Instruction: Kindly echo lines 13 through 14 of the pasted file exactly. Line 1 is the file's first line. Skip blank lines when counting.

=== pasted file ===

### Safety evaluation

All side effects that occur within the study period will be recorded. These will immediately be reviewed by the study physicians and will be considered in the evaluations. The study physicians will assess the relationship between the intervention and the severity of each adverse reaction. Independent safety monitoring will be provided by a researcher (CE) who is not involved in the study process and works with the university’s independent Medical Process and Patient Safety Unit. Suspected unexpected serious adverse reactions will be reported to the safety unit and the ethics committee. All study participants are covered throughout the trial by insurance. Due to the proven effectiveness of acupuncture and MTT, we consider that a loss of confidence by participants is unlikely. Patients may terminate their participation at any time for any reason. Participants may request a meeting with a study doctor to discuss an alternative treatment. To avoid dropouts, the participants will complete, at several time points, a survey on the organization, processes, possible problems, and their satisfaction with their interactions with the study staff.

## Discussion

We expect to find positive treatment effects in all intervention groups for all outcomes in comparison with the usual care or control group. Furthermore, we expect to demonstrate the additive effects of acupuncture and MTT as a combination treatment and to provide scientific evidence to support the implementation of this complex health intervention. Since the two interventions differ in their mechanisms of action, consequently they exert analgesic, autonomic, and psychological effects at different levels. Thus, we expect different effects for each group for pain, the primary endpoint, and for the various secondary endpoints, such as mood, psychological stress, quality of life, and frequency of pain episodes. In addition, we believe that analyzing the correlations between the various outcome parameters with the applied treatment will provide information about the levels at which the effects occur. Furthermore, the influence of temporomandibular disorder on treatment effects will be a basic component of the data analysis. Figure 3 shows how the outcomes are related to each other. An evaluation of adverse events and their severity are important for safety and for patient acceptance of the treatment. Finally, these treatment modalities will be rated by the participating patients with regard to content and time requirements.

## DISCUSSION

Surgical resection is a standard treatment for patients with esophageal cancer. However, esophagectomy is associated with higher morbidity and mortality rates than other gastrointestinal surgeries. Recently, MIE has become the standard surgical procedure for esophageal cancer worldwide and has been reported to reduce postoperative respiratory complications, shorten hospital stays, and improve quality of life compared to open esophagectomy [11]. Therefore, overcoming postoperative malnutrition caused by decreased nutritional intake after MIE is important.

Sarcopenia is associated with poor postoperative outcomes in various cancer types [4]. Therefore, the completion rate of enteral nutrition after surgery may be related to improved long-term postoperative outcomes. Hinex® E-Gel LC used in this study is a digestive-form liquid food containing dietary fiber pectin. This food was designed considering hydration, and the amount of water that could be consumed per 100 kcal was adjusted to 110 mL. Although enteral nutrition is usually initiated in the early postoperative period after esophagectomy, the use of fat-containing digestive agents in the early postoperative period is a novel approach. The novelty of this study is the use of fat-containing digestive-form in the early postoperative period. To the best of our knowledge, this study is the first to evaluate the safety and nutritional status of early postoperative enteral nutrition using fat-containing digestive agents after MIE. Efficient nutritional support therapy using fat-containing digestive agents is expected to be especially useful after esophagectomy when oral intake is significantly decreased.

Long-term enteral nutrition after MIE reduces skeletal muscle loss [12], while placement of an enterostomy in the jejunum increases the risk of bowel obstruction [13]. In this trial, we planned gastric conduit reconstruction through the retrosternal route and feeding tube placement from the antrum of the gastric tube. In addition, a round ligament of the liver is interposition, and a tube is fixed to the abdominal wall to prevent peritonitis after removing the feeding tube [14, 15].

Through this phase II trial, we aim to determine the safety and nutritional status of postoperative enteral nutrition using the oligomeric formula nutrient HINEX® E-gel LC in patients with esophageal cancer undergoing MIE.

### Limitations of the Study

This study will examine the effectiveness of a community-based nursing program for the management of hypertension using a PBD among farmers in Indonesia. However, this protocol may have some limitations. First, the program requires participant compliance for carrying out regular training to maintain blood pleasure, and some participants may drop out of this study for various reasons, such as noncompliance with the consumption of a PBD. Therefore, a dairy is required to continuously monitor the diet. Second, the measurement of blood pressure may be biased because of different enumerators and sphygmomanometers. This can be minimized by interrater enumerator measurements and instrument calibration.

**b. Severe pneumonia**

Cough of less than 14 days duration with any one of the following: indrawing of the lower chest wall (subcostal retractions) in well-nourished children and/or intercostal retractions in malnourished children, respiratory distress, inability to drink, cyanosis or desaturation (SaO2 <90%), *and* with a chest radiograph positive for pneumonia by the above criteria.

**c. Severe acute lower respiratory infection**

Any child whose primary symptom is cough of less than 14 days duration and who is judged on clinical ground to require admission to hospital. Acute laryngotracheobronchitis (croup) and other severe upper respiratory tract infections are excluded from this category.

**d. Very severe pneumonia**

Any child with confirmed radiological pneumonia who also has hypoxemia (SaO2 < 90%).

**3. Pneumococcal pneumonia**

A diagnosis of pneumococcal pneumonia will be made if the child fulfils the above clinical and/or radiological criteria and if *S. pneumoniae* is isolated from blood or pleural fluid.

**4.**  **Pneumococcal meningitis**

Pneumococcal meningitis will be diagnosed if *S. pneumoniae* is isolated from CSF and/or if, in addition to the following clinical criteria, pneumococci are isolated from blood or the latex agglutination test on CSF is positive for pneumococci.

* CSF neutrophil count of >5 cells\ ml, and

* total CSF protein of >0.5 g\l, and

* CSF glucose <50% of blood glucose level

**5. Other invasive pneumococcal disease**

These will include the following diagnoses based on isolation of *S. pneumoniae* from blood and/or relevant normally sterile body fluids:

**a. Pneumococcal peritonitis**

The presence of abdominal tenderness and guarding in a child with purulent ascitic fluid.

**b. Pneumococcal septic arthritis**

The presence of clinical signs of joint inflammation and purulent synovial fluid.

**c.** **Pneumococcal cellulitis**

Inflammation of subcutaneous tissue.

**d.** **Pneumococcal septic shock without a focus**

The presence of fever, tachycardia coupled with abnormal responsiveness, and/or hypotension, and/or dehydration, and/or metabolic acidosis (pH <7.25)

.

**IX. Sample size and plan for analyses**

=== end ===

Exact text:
Cough of less than 14 days duration with any one of the following: indrawing of the lower chest wall (subcostal retractions) in well-nourished children and/or intercostal retractions in malnourished children, respiratory distress, inability to drink, cyanosis or desaturation (SaO2 <90%), *and* with a chest radiograph positive for pneumonia by the above criteria.

**c. Severe acute lower respiratory infection**